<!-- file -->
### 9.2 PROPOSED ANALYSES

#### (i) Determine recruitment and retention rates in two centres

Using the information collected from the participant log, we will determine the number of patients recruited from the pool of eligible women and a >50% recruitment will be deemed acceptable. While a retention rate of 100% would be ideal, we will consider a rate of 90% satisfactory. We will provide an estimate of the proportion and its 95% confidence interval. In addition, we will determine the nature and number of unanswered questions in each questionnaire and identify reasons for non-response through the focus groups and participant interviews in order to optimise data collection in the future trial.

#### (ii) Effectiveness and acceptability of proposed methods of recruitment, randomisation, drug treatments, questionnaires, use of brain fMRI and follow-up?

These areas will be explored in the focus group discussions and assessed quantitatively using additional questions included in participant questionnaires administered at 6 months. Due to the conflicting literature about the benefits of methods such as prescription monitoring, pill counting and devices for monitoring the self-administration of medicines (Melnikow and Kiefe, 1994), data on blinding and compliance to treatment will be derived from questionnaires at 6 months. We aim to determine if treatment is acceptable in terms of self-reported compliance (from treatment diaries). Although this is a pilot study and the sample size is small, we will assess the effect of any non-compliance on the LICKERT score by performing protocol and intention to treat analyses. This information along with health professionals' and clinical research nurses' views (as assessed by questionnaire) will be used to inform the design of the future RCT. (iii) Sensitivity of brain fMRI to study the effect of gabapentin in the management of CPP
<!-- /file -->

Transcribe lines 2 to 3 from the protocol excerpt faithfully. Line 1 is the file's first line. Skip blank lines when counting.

#### (i) Determine recruitment and retention rates in two centres

Using the information collected from the participant log, we will determine the number of patients recruited from the pool of eligible women and a >50% recruitment will be deemed acceptable. While a retention rate of 100% would be ideal, we will consider a rate of 90% satisfactory. We will provide an estimate of the proportion and its 95% confidence interval. In addition, we will determine the nature and number of unanswered questions in each questionnaire and identify reasons for non-response through the focus groups and participant interviews in order to optimise data collection in the future trial.